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A group of local educators is seeking better education through writing.

And by writing, Rachel Bear means all types of composition across all school subjects. Bear is a former English teacher who now works for the National Writing Project, a California-based organization that oversees a network of 200 satellite sites.

Bear said the organization uses writing as the basis for a professional development program for teachers from kindergarten through college.

"Teachers are the best teachers of teachers," she quipped.

Bear and another representative for the National Writing Project met with local educators on Friday in anticipation of a local chapter — the Elk River Writing Project, which is based at Montana State University Billings.

The Elk River Writing Project has been in the works for more than a year. It's directed by Glenda McCarthy, Indian Education teaching coach for Billings School District 2, and Tami Haaland, English department chair at MSUB.

With support from the National Writing Project, sites like the Elk River Writing Project work with educators on teaching skills across grade levels and subjects.

"It's a philosophy. It's a community," McCarthy said.

The idea is to get teachers to foster critical thinking, creativity and professional skills through writing and composition.

McCarthy said that they're working toward becoming an official site of the National Writing Project. The sites are always based in universities, and two already exist at the University of Montana in Missoula and Montana State University in Bozeman.

This summer, the Elk River Project hosted a "summer institute" to introduce teachers to the program. McCarthy said there were 10 Billings teachers who attended and another from Columbus.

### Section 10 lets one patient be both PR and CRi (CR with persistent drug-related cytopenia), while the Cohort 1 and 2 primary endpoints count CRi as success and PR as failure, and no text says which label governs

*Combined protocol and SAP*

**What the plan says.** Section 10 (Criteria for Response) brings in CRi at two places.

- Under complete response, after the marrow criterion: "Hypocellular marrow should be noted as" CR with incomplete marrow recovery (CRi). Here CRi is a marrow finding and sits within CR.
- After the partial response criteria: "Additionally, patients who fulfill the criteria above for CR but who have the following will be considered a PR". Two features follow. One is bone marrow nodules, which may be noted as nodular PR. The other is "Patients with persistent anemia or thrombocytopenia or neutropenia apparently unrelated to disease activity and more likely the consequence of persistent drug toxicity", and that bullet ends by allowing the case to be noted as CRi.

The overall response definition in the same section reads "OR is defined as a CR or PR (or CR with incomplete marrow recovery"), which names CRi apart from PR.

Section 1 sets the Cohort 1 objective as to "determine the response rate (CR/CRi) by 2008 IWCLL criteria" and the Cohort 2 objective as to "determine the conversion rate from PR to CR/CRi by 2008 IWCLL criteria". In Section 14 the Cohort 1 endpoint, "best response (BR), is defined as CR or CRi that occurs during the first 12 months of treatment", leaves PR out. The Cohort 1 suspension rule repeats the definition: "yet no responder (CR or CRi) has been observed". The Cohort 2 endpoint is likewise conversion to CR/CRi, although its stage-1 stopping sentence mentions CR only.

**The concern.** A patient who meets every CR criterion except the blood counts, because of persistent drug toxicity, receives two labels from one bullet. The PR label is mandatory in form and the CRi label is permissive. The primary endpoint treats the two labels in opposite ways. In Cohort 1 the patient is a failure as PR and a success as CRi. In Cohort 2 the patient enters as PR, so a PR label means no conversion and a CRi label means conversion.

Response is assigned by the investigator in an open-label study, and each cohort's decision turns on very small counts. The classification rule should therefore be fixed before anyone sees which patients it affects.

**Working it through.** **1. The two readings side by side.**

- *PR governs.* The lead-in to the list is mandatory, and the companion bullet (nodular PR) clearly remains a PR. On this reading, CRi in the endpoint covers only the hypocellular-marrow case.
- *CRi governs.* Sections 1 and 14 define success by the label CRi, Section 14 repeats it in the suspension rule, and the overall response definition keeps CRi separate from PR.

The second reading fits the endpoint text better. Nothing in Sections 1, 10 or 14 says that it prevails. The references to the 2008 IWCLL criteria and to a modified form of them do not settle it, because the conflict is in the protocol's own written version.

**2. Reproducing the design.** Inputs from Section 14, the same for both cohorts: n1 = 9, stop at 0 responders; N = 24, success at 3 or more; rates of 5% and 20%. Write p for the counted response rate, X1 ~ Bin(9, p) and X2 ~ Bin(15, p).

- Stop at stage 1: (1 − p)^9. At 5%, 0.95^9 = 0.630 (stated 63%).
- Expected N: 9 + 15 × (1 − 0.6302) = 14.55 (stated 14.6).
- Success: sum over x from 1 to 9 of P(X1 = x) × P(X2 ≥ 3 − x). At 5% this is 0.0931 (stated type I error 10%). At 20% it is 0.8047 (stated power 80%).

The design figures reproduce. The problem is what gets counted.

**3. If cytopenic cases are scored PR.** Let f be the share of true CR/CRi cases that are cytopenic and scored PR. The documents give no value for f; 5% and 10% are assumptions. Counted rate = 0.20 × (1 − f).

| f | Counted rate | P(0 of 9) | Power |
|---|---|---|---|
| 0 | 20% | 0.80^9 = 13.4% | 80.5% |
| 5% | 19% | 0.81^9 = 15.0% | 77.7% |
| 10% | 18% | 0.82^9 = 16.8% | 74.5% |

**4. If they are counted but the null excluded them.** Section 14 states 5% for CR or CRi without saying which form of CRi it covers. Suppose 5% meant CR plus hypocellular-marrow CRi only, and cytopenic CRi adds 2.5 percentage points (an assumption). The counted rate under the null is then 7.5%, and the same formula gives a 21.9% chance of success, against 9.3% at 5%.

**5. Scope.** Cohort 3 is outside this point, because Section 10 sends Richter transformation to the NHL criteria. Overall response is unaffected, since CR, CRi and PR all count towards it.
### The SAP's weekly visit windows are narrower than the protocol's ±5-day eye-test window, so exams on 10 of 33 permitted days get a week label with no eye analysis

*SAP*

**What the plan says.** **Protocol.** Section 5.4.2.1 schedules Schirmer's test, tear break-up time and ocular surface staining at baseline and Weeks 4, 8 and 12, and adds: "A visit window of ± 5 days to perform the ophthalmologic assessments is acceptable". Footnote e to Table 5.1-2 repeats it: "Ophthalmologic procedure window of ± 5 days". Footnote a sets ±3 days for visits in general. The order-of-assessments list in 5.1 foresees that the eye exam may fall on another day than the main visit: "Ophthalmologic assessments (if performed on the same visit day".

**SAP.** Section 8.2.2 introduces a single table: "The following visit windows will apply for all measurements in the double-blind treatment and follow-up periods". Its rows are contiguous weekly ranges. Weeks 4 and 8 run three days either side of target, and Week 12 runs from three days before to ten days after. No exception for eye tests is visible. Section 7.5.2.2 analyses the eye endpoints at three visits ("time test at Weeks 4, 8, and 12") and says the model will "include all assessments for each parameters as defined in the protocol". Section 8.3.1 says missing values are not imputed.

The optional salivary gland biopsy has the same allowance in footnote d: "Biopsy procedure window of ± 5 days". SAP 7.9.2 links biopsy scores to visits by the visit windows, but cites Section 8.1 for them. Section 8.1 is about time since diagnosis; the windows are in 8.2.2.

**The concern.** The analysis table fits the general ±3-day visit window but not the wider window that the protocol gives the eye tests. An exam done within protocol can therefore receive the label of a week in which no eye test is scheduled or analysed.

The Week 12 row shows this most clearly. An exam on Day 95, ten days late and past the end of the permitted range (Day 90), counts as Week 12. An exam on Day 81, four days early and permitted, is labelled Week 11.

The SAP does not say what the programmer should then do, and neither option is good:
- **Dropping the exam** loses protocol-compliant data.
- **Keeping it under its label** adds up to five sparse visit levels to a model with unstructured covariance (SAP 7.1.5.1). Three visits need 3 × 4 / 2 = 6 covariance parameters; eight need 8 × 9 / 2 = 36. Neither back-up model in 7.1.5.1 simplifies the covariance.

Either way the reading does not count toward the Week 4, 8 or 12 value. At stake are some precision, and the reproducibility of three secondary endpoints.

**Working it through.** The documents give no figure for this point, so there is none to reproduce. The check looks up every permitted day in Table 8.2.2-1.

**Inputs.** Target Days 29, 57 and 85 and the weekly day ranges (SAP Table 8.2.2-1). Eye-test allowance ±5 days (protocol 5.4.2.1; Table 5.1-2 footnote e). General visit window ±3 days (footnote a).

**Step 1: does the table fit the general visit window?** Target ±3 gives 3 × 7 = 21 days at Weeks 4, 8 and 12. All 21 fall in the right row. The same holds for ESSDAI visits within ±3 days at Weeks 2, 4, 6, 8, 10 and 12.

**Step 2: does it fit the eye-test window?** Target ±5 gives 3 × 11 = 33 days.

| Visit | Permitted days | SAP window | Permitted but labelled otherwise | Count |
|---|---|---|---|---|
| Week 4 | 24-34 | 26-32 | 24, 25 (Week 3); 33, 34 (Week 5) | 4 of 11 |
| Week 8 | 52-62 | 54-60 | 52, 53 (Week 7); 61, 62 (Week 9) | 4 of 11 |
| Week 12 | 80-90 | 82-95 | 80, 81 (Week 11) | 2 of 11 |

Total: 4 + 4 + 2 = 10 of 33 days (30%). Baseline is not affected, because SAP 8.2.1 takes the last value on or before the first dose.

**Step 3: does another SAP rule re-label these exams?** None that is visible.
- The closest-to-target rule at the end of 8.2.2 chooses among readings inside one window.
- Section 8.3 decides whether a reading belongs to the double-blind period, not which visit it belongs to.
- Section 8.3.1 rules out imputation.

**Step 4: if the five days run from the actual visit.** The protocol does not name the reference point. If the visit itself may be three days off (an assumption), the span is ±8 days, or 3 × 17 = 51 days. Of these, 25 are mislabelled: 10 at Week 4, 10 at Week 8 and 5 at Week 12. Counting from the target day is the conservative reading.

There are already 31 educators in SD2 who act as "teacher consultants" for the National Writing Project, she said.

Bear came for a small discussion about the future of the Elk River Writing Project. She was joined by Kelly Sassi, an associate professor at North Dakota State University. Sassi directs a writing project site there and is on a leadership team for the national branch.

A main tenet of the Elk River Writing Project is a set of goals that are specific to the area. McCarthy and Haaland said that they will place emphasis on programs like Montana Common Core Standards and Indian Education For All.

Another goal is coordination across school districts and the university. Reno Charette, MSUB director of American Indian outreach, said at Friday's discussion that she hopes to bring a nonprofit organization group in to partner with the Elk River Writing Project on a music composition program.

The Elk River Writing Project may officially become part of the National Writing Project this fall, McCarthy said. At that point, the group will begin seeking grants for educator development programs and partnerships.

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